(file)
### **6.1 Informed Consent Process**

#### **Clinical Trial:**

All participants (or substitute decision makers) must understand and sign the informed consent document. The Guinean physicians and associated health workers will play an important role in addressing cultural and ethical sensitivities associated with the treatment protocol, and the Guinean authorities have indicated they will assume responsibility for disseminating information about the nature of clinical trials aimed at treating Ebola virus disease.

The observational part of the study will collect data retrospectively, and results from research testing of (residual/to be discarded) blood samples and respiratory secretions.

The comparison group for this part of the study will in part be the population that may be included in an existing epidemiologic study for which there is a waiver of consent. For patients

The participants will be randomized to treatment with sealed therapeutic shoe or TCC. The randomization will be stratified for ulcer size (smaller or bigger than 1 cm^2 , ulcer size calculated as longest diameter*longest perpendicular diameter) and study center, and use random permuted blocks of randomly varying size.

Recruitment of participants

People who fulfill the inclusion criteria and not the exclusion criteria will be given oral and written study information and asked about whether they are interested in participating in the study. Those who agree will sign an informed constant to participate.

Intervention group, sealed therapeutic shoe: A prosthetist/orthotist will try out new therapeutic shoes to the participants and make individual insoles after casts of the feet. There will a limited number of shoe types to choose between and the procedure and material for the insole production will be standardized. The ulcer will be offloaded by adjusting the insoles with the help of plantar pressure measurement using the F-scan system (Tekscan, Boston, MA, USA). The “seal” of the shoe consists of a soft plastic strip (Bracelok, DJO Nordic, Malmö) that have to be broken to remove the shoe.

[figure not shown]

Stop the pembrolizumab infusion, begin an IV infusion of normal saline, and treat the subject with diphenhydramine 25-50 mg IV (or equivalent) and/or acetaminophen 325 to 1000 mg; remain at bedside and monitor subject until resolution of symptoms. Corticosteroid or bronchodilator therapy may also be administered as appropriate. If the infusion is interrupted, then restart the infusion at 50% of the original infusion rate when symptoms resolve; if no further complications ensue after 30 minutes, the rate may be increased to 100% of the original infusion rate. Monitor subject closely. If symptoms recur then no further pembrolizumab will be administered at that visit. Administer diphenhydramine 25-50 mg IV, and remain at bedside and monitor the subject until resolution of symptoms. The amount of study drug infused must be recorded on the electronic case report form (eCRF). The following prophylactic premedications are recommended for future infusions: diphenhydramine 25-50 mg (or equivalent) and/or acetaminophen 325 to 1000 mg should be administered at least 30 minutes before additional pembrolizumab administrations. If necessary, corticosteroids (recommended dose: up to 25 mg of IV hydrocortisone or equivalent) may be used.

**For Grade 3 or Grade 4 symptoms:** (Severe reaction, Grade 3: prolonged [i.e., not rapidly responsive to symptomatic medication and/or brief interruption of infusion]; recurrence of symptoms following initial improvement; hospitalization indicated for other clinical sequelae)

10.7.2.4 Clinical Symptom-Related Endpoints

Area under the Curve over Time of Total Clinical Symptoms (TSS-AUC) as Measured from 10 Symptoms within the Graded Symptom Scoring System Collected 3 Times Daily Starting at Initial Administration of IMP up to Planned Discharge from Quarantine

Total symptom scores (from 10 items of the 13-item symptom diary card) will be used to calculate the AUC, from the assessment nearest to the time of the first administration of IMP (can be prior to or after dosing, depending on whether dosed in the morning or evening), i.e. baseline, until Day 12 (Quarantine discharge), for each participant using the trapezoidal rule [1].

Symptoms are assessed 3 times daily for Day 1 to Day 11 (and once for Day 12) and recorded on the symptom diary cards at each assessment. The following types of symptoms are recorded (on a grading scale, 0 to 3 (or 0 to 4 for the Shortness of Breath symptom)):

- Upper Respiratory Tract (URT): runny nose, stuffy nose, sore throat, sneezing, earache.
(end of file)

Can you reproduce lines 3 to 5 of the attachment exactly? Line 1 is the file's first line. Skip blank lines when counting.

All participants (or substitute decision makers) must understand and sign the informed consent document. The Guinean physicians and associated health workers will play an important role in addressing cultural and ethical sensitivities associated with the treatment protocol, and the Guinean authorities have indicated they will assume responsibility for disseminating information about the nature of clinical trials aimed at treating Ebola virus disease.

The observational part of the study will collect data retrospectively, and results from research testing of (residual/to be discarded) blood samples and respiratory secretions.

The comparison group for this part of the study will in part be the population that may be included in an existing epidemiologic study for which there is a waiver of consent. For patients